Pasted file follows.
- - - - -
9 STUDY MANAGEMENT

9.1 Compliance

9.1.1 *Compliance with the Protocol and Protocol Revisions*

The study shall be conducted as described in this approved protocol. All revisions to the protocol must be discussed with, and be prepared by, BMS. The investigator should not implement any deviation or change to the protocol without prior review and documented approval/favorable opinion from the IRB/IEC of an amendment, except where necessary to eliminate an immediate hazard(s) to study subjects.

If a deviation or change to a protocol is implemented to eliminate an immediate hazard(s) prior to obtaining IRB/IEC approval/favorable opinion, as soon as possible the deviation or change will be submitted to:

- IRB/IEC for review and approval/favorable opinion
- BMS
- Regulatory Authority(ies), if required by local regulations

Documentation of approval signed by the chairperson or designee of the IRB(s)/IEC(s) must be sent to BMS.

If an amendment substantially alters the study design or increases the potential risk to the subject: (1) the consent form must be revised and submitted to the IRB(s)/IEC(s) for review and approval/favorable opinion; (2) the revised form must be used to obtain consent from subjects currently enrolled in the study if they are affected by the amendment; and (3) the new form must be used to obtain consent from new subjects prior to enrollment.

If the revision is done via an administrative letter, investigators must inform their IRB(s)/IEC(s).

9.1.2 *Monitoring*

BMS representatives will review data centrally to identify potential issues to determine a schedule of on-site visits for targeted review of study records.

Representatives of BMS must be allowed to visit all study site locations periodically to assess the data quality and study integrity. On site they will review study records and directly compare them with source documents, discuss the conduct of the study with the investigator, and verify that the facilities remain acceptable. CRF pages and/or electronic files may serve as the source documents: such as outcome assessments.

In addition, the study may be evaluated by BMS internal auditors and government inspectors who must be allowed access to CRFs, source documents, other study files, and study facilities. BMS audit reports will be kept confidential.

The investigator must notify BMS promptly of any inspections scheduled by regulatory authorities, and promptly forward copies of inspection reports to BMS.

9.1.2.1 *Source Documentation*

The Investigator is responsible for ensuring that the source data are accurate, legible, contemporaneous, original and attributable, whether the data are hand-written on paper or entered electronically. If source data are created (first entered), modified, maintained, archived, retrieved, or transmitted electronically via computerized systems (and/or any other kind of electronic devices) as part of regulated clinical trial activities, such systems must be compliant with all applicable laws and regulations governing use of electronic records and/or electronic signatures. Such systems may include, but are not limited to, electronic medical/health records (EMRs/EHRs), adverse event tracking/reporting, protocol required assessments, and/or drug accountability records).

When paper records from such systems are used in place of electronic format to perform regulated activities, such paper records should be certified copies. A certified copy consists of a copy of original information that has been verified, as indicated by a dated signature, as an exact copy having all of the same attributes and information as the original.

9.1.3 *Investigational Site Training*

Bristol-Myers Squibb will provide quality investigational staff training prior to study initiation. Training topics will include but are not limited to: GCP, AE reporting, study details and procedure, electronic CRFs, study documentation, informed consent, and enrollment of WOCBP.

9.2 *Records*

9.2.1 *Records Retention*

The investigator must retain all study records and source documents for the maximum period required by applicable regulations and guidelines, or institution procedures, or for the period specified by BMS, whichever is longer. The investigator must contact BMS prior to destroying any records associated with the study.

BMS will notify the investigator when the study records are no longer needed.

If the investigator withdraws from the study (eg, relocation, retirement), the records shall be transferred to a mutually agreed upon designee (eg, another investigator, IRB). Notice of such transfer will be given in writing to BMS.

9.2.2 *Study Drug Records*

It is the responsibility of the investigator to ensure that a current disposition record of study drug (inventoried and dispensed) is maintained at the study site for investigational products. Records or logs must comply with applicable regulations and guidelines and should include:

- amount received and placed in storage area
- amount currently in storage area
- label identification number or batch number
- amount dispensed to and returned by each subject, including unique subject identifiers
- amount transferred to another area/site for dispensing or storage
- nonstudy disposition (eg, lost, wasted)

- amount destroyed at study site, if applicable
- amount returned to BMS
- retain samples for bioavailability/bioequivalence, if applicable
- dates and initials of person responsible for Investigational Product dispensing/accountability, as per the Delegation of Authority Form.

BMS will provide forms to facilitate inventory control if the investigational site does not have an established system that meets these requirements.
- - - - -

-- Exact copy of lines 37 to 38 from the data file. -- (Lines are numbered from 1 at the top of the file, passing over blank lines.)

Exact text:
- retain samples for bioavailability/bioequivalence, if applicable
- dates and initials of person responsible for Investigational Product dispensing/accountability, as per the Delegation of Authority Form.